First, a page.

Motorsport UK

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Motorsport UK
JurisdictionUnited Kingdom
HeadquartersBicester (Oxfordshire, England)
PresidentPrince Michael of Kent
ChairmanDavid Richards
CEOHugh Chambers
Official website
United Kingdom

Motorsport UK, formerly known as the Motor Sports Association (MSA), is a national membership organisation and governing body for four-wheel motorsport in the United Kingdom.[1] Legally, it is a not-for-profit private company limited by guarantee.[2][3]


Motorsport UK is recognised as the only motorsport governing body in the United Kingdom by the Fédération Internationale de l'Automobile (FIA).[4] It is not concerned with motorcycle or sidecar competitions, which are governed by the Auto-Cycle Union, nor does it cover banger racing; but provides governance and representation for 12 other forms such as rallying, circuit racing, drifting, hill climbing and karting.[5]

It has power under UK legislation to issue permits to event organisers wishing to close public highways for motorsport uses.[6]

The organisation claims its mission is to increase the number of participants in motorsport within the UK. It also claims to have within its community 720 affiliated motor clubs, 30,000 competition licence holders, 10,000 volunteer marshals and 4,000 officials, whilst authorising 5,000 event permits every year.[1]


Motorsport UK is managed and organised by its board of directors, chaired by David Richards CBE.

In March 2019 the constitution of Motorsport UK was changed by a unanimous vote of the council to bring it in line with Sport England's code of governance and best practice.[7] This is documented in the new memorandum and articles of association.[8]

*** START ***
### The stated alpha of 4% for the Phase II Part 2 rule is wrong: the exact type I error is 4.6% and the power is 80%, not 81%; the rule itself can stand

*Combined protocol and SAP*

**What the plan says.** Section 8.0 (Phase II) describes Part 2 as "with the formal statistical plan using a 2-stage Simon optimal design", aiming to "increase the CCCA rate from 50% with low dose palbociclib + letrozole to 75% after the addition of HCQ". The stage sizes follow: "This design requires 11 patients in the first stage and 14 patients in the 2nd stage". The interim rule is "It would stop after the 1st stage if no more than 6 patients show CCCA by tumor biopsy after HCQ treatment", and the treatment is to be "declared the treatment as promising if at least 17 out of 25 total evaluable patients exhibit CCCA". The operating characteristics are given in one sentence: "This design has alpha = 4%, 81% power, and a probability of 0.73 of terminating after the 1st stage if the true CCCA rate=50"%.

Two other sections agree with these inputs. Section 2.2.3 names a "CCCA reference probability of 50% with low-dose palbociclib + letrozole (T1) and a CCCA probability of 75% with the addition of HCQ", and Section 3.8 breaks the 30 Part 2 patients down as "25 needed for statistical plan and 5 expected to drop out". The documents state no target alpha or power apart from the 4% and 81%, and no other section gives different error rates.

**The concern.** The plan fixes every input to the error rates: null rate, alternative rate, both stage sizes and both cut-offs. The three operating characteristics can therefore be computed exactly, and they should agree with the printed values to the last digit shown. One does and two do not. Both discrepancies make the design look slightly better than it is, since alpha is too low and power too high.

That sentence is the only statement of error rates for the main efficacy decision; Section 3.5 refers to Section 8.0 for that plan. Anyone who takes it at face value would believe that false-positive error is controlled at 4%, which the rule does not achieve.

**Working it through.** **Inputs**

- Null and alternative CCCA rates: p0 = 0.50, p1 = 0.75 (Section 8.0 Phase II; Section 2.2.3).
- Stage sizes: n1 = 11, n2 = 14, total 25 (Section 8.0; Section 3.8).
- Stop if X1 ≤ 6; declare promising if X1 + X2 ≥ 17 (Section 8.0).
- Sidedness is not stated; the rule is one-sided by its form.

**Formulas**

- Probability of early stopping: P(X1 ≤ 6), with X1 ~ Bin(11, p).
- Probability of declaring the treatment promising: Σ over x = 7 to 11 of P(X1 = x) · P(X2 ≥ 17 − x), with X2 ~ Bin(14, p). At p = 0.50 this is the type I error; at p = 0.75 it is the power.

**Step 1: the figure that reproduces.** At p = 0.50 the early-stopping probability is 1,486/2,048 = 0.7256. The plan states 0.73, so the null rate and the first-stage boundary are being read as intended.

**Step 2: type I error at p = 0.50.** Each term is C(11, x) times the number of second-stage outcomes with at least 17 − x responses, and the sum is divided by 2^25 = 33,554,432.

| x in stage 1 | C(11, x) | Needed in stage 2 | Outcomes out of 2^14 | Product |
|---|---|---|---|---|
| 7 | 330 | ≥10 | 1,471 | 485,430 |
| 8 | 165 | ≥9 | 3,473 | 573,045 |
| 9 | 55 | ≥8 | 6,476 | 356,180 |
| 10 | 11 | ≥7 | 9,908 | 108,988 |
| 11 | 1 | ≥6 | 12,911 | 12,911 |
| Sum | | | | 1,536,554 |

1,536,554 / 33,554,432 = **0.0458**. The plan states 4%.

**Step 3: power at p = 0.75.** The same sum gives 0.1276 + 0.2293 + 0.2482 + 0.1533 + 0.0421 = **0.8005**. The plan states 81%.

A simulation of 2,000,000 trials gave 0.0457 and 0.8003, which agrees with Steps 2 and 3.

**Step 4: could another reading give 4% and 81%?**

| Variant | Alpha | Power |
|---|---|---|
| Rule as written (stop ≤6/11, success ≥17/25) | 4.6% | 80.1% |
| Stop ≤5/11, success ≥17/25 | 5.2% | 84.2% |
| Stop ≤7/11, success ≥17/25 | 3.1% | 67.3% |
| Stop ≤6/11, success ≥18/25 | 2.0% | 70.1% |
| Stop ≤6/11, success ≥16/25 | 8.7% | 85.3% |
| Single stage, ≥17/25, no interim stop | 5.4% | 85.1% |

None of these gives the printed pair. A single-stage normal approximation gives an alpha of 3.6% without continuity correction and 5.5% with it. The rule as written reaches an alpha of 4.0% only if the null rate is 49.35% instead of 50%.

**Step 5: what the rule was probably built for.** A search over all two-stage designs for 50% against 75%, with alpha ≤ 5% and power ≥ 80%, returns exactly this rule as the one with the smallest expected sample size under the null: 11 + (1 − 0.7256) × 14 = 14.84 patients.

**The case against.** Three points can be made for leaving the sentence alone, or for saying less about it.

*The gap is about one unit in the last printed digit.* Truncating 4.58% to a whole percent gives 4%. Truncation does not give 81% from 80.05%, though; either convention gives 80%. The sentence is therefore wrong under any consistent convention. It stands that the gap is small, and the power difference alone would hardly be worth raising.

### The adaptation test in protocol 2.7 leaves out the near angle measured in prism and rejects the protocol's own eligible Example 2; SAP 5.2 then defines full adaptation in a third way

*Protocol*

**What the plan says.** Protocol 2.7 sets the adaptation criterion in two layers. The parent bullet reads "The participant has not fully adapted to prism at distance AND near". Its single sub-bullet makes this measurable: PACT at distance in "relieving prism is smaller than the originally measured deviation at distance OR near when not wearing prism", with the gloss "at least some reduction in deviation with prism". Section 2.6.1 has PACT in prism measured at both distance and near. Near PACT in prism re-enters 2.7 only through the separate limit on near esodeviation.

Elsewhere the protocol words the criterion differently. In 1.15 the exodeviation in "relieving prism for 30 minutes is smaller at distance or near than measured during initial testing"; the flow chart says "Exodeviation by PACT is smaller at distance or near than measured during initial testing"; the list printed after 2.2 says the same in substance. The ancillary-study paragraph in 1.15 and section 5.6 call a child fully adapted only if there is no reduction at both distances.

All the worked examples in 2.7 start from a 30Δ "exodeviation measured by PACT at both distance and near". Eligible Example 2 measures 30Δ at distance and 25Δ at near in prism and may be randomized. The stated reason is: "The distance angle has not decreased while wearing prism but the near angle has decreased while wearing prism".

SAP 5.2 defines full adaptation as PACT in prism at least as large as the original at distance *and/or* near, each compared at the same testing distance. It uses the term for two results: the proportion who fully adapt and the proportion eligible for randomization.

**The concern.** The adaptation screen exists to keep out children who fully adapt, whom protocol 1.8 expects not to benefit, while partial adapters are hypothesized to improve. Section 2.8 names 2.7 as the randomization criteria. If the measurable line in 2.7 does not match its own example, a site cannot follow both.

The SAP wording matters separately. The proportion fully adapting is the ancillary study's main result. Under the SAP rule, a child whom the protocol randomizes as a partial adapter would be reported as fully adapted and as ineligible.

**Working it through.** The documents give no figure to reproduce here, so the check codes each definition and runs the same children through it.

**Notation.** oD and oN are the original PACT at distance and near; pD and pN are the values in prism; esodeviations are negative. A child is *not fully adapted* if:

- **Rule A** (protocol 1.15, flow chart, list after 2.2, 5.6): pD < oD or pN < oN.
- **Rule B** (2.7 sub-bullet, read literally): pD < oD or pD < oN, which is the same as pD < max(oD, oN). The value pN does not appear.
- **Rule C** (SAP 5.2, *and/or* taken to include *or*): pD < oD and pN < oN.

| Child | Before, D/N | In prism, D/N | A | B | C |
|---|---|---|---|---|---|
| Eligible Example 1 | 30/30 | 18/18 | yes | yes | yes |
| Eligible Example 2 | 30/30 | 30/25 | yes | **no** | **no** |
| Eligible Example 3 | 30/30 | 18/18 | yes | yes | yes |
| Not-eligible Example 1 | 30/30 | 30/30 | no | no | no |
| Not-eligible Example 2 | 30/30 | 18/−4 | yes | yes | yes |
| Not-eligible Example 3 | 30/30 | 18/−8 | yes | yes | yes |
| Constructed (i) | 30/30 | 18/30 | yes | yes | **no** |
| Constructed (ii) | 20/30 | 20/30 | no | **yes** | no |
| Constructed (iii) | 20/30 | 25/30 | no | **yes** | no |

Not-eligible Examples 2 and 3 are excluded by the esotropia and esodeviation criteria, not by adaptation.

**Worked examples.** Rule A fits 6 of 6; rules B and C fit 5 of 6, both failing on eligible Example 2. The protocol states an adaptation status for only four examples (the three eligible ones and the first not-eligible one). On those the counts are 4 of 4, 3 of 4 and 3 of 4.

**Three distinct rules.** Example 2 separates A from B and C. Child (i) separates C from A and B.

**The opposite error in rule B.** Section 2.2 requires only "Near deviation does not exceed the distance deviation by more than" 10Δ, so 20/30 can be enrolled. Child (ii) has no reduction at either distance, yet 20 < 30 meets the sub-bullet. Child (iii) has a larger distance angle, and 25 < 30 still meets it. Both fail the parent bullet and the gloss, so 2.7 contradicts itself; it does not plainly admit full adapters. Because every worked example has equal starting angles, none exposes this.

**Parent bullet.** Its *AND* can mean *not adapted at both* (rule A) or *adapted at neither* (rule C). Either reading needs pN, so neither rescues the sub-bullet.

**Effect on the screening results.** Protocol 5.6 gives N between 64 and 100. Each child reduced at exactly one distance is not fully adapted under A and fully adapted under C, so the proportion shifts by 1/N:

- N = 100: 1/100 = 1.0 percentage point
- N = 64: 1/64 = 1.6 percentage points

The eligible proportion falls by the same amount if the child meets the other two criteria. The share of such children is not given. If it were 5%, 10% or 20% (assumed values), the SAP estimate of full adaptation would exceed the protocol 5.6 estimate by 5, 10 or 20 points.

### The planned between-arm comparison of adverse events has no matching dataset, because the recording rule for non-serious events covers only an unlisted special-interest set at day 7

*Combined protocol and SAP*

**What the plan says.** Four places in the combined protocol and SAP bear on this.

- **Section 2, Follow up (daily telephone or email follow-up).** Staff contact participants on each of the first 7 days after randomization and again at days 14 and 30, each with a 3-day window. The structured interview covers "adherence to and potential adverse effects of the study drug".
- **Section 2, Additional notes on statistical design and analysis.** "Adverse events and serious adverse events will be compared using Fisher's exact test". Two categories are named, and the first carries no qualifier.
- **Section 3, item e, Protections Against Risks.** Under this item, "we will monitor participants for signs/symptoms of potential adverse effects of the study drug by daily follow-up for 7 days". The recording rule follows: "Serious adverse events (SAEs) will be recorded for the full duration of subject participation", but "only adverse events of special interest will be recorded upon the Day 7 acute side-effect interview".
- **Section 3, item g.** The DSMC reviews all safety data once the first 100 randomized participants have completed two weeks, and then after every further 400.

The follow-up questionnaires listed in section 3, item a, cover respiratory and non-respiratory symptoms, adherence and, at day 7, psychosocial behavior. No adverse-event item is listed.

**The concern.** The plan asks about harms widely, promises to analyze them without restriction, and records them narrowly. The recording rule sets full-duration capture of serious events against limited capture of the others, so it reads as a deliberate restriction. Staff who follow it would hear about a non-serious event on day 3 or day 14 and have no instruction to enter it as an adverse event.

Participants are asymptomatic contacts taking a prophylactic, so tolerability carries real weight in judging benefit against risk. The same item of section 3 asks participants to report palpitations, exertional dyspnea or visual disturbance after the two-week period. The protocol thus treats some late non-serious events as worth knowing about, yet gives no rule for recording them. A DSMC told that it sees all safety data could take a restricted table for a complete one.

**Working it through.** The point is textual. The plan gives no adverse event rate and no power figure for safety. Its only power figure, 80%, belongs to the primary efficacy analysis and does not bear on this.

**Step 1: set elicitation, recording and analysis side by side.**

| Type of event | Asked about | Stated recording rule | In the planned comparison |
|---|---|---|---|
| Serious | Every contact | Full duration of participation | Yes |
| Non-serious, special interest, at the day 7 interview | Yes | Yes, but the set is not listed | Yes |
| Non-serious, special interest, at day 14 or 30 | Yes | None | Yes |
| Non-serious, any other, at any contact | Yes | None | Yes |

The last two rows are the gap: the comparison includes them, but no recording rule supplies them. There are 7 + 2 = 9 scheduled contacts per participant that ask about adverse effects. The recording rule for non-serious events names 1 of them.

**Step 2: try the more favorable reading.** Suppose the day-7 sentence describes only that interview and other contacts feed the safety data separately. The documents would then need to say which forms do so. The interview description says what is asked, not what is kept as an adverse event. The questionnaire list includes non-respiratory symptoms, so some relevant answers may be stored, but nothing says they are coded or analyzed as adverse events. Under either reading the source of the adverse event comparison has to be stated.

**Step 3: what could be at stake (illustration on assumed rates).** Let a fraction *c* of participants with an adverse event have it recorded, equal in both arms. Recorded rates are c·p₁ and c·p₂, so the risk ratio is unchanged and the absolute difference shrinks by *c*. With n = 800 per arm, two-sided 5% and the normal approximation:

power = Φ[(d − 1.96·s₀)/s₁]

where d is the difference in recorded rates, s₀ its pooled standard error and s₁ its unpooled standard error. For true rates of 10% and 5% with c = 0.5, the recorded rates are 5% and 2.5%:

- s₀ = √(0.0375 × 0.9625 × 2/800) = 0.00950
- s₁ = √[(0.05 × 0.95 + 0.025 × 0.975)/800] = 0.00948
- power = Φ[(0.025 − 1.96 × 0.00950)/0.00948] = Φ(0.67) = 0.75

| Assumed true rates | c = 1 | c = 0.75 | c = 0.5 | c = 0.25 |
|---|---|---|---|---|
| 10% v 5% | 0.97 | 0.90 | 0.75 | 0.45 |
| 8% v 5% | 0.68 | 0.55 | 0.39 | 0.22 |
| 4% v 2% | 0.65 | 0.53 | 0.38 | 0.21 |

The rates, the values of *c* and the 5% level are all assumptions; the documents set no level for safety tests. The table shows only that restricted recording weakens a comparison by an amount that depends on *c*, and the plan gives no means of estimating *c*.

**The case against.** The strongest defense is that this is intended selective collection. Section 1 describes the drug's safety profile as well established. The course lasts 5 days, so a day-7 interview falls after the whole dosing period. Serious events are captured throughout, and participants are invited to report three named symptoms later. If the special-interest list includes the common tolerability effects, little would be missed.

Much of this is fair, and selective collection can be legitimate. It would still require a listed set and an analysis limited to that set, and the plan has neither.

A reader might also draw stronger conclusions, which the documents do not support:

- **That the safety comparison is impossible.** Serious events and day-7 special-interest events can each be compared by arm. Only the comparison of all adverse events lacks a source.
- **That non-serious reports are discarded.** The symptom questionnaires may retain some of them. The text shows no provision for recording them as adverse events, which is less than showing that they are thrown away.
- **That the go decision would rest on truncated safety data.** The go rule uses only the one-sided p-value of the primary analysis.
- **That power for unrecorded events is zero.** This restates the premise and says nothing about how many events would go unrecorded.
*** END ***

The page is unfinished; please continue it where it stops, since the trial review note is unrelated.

Motorsport UK events organise the British Grand Prix, the Rally of Great Britain and from 2016 the British Rally Championship, some of the flagship motor sports events in the United Kingdom. Motorsport UK and its subsidiaries employ over 55 full-time staff.[9]


Motorsport UK began as the Royal Automobile Club's (RAC) Motor Sports Association in the late 1970s. Until this time motorsport events in the UK had been organised by motor clubs or independent parties who could implement their own rules with oversight by the RAC’s Competitions Committee. In 1975 the committee was replaced by the Motor Sports Council who standardised rules and their enforcement throughout the country.[2] The RAC Motor Sports Association was legally formed in December 1977,[3] and began organising and promoting events the following year.[10]

The MSA was rebranded as Motorsport UK in 2018, introducing its own new aim to increase participation as well as regulate the sport.[11]

In light of the 2022 Russian invasion of Ukraine, Motorsport UK barred Russian and Belarusian drivers from competing in British motorsport events, thus preventing Russian F1 driver Nikita Mazepin from participating in the upcoming 2022 edition of the British Grand Prix in Silverstone scheduled to be held in July (in any event, he was sacked by his team).[12][13]

See also[edit]


  1. ^ a b "About Us - Motorsport UK - The beating heart of UK motorsport". Motorsport UK. Retrieved 4 September 2022.
  2. ^ a b "History of Governance" (PDF). Motorsport UK.
  3. ^ a b "MOTORSPORT UK ASSOCIATION LIMITED overview - Find and update company information - GOV.UK". Retrieved 4 September 2022.
  4. ^ "Members". Federation Internationale de l'Automobile. Retrieved 4 September 2022.
  5. ^ "Types of Motor Sport - Motorsport UK - The beating heart of UK motorsport". Motorsport UK. Retrieved 2 October 2022.
  6. ^ "The Road Traffic Act 1988 (Motor Racing) (England) Regulations 2017". Retrieved 2 October 2022.
  7. ^ Keely, Adam (1 February 2021). "Three Years of Change". Motorsport UK. Retrieved 4 September 2022.
  8. ^ "Governance". Motorsport UK. Retrieved 4 September 2022.
  9. ^ "Executives".
  10. ^ "27 Jul 1978, 17 - Birmingham Evening Mail at". Retrieved 4 September 2022.
  11. ^ "British governing body MSA relaunches as Motorsport UK". 13 November 2018. Retrieved 4 September 2022.
  12. ^ "Haas part ways with Nikita Mazepin 'with immediate effect' | Formula One®". Formula One.
  13. ^ "Motorsport UK announces actions in response to the situation in Ukraine". Motorsport UK. 2 March 2022. Retrieved 2 March 2022.

External links[edit]